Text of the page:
At some point in my early 20's I was nearing the zenith of my awareness as a human being. I'm certain that many good books, movies and cd's have been released since that time but none have really grabbed or transformed me since. All of my favorite bands have either sold out, died or become a shadow of their former selves. I have grown through the extent of the lessons that all of their art could teach me but now there exists a hole that cannot be pacified. Science and mathematics are interesting fields but they do not move me on an organic level like art has in the past. Because of this, I never find myself quite connecting with anything new that is being created. 


I'm not suggesting that what was created in the past is superior to what is being created these days. I am not a fan of The Hangover part 1 or 2 yet I think Dumb and Dumber is laugh out loud hilarious. However, if Dumb and Dumber was released today, I probably would not like it very much, if at all. The reason I liked Dumb and Dumber is because it was attached to my youth. All the gags and fart jokes were new to me. As a youngster, I inflated its overall worth because it was in some way subconsciously meaningful to me.



As a child I was aware that other people died every day. It took me a long time however to truly realize that one day I would meet the same fate. Also, that same fate could at anytime be thrust upon me as quickly and as carelessly as it was on the people who came before me. This thought made me take pause and realize that often hugely important parts our lives go by without indication or notice. We get attached to the anger, love, judgement or confusion of a moment for so long that we fail to see the impact and consequences of our actions. We don't learn lessons as quickly and as readily as they do in the movies.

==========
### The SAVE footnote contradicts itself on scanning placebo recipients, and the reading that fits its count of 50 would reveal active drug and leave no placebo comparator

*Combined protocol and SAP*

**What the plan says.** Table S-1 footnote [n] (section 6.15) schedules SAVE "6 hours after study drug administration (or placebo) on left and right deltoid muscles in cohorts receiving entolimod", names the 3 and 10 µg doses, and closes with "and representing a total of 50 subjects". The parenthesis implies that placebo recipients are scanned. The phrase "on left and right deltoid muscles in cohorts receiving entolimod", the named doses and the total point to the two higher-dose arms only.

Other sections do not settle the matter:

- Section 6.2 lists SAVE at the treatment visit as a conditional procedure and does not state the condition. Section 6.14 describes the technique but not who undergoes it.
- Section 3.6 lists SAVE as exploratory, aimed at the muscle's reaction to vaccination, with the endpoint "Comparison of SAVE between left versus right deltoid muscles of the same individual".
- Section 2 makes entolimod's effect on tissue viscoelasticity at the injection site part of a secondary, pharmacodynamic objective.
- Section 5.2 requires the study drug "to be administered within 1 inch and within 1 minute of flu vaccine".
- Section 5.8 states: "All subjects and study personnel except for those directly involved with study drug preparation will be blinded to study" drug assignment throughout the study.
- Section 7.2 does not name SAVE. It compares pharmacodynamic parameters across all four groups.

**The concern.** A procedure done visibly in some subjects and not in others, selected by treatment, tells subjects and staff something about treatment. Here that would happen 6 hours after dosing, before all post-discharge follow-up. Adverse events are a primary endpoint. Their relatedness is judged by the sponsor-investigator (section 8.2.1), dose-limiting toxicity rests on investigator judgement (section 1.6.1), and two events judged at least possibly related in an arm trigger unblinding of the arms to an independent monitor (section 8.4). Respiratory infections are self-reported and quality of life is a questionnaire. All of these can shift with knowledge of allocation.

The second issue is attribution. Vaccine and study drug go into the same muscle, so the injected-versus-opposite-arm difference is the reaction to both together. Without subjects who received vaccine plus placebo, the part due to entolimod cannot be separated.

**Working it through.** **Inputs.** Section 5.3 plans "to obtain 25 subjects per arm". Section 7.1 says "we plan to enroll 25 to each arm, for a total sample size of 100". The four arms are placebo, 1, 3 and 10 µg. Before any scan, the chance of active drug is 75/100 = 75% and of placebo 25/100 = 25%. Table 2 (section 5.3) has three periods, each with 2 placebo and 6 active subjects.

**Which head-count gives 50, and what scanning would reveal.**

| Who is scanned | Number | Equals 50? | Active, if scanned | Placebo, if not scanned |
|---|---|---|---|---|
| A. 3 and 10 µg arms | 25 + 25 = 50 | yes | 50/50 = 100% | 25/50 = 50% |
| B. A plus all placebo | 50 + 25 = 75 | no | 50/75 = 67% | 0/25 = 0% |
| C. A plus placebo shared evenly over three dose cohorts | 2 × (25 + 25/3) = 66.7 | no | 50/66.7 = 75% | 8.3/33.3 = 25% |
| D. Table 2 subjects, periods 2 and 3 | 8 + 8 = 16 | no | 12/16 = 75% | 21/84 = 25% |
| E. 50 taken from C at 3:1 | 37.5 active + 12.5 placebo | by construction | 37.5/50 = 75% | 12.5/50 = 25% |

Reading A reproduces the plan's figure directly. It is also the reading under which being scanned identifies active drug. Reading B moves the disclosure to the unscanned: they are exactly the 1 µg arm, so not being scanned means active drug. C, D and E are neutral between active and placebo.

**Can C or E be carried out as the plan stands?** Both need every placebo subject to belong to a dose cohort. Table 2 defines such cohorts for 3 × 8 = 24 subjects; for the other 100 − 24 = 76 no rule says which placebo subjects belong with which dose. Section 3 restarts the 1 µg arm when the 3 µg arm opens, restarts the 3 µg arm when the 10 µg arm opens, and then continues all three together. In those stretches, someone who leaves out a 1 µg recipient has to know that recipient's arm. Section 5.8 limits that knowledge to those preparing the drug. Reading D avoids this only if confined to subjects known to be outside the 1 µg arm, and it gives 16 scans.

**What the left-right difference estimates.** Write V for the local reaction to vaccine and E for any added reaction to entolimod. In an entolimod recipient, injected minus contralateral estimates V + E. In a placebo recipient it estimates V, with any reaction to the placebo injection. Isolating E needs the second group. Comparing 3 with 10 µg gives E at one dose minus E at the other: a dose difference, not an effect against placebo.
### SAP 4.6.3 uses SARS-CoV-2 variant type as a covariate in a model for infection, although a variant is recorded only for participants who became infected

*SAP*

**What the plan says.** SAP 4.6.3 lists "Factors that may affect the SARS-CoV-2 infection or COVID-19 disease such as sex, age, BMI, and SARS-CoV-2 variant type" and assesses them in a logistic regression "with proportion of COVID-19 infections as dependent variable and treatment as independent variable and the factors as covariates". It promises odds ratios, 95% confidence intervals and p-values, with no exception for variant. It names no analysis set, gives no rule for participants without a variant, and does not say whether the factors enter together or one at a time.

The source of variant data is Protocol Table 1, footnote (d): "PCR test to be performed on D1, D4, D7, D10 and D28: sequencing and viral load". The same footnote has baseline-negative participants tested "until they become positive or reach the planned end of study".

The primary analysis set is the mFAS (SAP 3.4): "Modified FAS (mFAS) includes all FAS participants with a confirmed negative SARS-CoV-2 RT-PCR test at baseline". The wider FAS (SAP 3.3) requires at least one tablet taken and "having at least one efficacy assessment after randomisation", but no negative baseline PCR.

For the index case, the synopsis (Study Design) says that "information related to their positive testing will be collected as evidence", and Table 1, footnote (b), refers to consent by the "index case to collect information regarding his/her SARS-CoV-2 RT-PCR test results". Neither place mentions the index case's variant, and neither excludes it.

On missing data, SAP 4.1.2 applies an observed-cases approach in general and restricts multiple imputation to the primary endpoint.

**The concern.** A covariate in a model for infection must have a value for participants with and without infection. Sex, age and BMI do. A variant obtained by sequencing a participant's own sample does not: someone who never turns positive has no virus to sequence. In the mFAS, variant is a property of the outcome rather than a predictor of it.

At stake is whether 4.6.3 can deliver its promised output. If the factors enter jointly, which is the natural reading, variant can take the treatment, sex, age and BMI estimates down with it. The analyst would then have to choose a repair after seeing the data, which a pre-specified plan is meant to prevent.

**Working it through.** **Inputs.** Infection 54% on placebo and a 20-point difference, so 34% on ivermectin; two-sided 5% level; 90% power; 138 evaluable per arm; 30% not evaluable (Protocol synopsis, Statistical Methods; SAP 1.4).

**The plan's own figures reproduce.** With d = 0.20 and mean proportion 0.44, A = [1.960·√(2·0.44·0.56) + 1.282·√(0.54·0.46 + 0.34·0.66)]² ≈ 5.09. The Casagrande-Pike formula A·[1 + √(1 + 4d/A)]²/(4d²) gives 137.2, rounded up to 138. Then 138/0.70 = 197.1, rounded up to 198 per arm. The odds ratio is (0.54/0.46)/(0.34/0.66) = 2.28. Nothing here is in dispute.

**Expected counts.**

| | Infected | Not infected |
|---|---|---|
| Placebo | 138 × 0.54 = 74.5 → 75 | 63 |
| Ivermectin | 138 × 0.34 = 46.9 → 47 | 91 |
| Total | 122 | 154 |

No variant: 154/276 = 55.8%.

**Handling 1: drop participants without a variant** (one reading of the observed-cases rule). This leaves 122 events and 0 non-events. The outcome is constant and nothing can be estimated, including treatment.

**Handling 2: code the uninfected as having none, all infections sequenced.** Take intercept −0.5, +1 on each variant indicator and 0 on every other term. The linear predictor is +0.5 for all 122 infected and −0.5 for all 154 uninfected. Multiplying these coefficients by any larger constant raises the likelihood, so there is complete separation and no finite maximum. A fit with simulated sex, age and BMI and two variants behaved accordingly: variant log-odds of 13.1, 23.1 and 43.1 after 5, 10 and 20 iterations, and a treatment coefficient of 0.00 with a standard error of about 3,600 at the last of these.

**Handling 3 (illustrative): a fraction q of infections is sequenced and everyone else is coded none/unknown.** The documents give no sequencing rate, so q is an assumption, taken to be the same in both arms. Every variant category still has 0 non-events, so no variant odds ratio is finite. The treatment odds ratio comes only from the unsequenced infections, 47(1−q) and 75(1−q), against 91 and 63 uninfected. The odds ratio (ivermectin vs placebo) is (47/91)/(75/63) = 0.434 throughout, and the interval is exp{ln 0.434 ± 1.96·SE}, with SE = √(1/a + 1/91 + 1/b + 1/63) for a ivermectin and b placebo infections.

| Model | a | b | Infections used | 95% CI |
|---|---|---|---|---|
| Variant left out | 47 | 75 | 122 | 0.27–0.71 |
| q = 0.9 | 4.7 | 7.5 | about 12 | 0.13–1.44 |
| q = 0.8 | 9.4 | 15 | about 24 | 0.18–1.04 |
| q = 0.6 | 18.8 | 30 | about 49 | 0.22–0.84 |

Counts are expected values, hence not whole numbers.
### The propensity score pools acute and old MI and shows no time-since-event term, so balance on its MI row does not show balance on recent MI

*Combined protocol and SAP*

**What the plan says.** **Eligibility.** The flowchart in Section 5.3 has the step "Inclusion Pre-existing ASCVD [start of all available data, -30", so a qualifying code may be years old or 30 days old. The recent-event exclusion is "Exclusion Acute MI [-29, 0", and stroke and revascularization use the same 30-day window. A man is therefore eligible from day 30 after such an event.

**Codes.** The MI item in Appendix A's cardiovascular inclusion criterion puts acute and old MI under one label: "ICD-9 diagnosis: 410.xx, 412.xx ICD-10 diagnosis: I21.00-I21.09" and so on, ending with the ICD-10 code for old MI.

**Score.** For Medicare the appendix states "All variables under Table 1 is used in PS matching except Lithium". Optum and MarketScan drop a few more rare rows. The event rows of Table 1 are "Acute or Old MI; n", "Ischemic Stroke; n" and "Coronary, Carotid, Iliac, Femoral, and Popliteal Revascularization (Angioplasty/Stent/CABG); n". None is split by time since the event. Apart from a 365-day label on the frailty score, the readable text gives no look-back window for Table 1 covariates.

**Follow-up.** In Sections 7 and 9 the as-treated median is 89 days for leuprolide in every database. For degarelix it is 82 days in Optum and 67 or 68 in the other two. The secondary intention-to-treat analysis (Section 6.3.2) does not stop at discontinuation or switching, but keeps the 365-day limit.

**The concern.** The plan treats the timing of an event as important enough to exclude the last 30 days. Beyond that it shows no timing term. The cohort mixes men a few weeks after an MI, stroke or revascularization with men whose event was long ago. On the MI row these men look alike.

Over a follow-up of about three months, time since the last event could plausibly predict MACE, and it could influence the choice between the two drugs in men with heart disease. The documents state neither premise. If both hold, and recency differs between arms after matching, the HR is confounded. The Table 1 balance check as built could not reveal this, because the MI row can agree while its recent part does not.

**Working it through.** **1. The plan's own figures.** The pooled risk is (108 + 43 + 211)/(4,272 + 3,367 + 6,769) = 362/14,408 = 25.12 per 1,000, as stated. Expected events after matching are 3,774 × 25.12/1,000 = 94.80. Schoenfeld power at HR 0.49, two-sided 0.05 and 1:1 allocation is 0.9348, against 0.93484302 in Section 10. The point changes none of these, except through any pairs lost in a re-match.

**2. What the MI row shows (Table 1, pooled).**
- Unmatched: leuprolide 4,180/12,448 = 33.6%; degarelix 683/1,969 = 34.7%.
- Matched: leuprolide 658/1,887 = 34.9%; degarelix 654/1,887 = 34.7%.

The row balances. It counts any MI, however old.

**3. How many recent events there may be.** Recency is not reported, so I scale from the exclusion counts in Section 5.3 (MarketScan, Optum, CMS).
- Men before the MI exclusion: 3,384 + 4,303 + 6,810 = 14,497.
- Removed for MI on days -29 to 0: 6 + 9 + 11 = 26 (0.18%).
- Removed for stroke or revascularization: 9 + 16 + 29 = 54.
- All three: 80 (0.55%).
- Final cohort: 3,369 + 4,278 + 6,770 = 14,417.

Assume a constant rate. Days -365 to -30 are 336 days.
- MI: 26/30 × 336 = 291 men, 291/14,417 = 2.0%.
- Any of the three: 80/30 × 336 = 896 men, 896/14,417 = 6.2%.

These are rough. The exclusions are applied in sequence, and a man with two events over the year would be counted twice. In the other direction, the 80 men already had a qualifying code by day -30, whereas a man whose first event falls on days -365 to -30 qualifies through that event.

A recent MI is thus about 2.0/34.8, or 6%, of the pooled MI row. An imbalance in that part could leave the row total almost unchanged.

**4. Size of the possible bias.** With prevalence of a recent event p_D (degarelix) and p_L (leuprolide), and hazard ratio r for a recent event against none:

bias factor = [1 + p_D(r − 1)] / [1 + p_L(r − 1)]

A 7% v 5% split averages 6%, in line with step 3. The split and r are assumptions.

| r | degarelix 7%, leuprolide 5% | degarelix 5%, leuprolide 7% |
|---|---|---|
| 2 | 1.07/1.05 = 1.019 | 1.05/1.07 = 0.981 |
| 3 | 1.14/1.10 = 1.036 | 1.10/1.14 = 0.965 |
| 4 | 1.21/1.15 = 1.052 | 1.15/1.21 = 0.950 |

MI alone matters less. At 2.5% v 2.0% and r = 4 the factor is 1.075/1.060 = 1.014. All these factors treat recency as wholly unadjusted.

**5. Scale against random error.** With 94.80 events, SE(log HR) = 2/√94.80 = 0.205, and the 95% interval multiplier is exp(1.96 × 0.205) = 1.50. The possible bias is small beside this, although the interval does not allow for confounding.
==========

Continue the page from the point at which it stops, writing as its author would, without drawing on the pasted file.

I once thought that nostalgia was a happy sentimental feeling that was peppered with grief but it isn't. Nostalgia is simply sadness in its purest form. It is your body and soul now dead of feeling trying to claw its way back through a closed door. It is the wisdom that only comes with the loss of never being able to touch something ever again. It is a part of you, or perhaps the whole you that has died and fallen away, while you continue living.

10 comments:

  1. I have those 'holy crap' moments every day.

    And I am nostalgic for thin, young me.
    Yeah you're right.

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  2. someone commented on my grey hair the other day ... i made an appointment with the hairstylist ... i'm not nostalgic about the little grey spindles that are coming out of my flesh

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  3. what a lovely post. i think that many of us experience these moments as a part of our adult rites of passage. things we long for we no longer do. things which irritated us and we ignored, now interest us.
    this is nothing new.